CLEVELAND, OH (WOIO) - Patriots quarterback Tom Brady has ended his legal battle against the NFL in the "Deflategate" case. He will accept his four-game suspension and make his season debut Oct. 9 against the Browns at First Energy Stadium.
Brady posted the news on his Facebook page on Friday:
"I'm very grateful for the overwhelming support I've received from Mr. Kraft, the Kraft family, coach Belichick, my coaches and teammates, the NFLPA, my agents, my loving family and most of all, our fans. It has been a challenging 18 months and I have made the difficult decision to no longer proceed with the legal process. I'm going to work hard to be the best player I can be for the New England Patriots and I look forward to having the opportunity to return to the field this fall."
Brady had considered taking his fight all the way to the U.S. Supreme Court, after the 2nd U.S. Circuit Court of Appeals in Manhattan rejected Brady's latest appeal of the suspension on Wednesday.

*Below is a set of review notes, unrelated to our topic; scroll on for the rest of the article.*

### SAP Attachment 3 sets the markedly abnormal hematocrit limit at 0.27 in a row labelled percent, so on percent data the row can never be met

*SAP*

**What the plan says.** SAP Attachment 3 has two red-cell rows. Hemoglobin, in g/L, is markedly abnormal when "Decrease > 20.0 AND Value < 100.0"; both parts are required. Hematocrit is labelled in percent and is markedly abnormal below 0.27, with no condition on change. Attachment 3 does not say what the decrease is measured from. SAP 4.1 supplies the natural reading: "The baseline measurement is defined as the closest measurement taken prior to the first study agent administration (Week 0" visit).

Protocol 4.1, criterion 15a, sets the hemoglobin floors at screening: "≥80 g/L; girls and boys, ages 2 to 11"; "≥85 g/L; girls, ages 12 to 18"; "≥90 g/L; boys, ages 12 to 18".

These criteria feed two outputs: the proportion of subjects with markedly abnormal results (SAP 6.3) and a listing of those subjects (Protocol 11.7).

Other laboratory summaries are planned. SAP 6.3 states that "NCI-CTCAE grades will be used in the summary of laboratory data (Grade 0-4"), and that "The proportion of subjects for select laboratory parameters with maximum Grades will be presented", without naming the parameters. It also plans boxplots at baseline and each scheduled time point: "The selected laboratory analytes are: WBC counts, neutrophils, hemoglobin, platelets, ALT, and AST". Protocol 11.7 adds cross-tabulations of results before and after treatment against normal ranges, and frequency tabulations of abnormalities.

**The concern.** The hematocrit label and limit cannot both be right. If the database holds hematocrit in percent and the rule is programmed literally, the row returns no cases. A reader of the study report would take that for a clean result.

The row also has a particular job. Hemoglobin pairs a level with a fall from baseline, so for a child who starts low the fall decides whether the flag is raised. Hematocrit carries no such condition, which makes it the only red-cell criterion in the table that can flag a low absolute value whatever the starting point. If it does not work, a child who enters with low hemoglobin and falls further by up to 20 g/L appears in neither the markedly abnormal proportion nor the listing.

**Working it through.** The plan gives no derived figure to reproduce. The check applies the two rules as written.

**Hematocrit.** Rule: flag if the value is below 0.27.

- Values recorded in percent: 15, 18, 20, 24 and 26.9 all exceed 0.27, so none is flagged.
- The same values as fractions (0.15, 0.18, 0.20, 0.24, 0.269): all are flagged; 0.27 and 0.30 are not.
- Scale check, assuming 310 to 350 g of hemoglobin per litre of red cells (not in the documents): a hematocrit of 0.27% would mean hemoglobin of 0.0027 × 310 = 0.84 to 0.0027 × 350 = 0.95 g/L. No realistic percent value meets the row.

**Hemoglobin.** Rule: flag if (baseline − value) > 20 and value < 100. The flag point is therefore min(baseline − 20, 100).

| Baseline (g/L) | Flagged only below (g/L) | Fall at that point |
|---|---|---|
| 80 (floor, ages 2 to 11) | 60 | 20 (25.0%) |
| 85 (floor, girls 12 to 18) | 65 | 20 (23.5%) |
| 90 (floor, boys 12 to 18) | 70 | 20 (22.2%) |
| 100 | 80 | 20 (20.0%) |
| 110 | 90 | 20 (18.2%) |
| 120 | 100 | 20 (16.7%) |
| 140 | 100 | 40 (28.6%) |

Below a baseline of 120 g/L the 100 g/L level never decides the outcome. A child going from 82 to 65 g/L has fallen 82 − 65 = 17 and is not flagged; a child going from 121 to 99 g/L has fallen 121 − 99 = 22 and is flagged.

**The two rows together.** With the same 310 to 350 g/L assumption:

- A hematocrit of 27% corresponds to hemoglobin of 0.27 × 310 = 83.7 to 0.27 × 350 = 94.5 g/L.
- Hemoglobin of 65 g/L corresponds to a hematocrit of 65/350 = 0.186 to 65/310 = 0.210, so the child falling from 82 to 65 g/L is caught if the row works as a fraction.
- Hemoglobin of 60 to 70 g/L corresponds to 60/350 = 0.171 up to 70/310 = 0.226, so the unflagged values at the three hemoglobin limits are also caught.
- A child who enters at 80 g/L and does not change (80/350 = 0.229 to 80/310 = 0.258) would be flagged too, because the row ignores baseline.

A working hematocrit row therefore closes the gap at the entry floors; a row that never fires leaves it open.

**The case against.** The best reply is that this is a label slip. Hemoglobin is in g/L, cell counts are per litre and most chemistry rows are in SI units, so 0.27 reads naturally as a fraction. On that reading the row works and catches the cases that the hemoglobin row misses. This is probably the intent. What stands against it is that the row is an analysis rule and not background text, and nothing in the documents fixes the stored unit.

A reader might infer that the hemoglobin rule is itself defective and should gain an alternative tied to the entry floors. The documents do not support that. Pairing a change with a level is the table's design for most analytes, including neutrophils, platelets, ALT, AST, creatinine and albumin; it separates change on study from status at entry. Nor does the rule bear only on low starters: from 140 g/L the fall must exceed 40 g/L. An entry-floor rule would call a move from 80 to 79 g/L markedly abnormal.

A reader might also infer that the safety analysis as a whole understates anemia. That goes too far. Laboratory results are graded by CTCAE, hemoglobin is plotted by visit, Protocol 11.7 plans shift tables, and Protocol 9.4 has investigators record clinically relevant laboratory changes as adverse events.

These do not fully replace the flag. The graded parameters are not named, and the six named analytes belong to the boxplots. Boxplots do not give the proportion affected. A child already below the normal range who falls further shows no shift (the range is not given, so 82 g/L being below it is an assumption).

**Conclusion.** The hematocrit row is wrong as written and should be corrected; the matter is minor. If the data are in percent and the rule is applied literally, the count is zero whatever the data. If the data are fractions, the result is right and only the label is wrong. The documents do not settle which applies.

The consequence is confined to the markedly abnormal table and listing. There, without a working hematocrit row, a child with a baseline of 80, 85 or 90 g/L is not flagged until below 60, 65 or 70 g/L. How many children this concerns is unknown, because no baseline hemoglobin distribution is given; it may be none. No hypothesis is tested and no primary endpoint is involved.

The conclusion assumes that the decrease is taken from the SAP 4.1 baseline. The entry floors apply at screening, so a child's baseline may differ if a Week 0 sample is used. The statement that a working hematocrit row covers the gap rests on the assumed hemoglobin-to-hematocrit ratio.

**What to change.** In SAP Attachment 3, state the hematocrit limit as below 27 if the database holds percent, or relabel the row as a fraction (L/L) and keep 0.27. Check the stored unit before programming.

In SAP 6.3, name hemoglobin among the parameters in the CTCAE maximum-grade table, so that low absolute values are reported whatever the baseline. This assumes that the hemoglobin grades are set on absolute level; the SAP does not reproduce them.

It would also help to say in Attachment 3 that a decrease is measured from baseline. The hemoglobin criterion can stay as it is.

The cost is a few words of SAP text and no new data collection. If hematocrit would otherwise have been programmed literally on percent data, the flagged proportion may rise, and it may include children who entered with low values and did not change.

The issue goes back to a January 2015 playoff game against the Colts, when the footballs the Patriots used in the first half were found to have been deflated. Former Browns return man Josh Cribbs was on that Colts team, along with former Browns linebacker D'qwell Jackson.
It was Jackson who tipped authorities off about the deflated footballs, as Cribbs recounted with Cleveland 19 News on Thursday.
"It was funny, D'Qwell Jackson was the one who found out the footballs (were affected), and a lot of people think, 'Oh, they just deflate the balls, nothing to it,' but it does create a difference," Cribbs said. "It is an advantage when you do it. Bernie (Kosar) will tell you, when the ball is deflated a little bit, it is an advantage in the cold weather. The ball changes in cold weather. It's harder to throw, it's harder to catch. But their ball was easier, so that's something."
Cribbs fumbled a punt early in the first quarter of that playoff game, leading to a Patriots touchdown. But Pats supporters point out that 28 of their 45 points came in the second half, after the footballs were at regulation pressure. Cribbs is quick to still credit the Patriots for their lopsided 45-7 win.
"I just don't want to take anything away from that team. They were the better team. They won. But that was an infraction that they're paying for."
And Brady's paying the biggest price. After a year and a half of legal battles, he'll sit out the first four games of the 2016 season.
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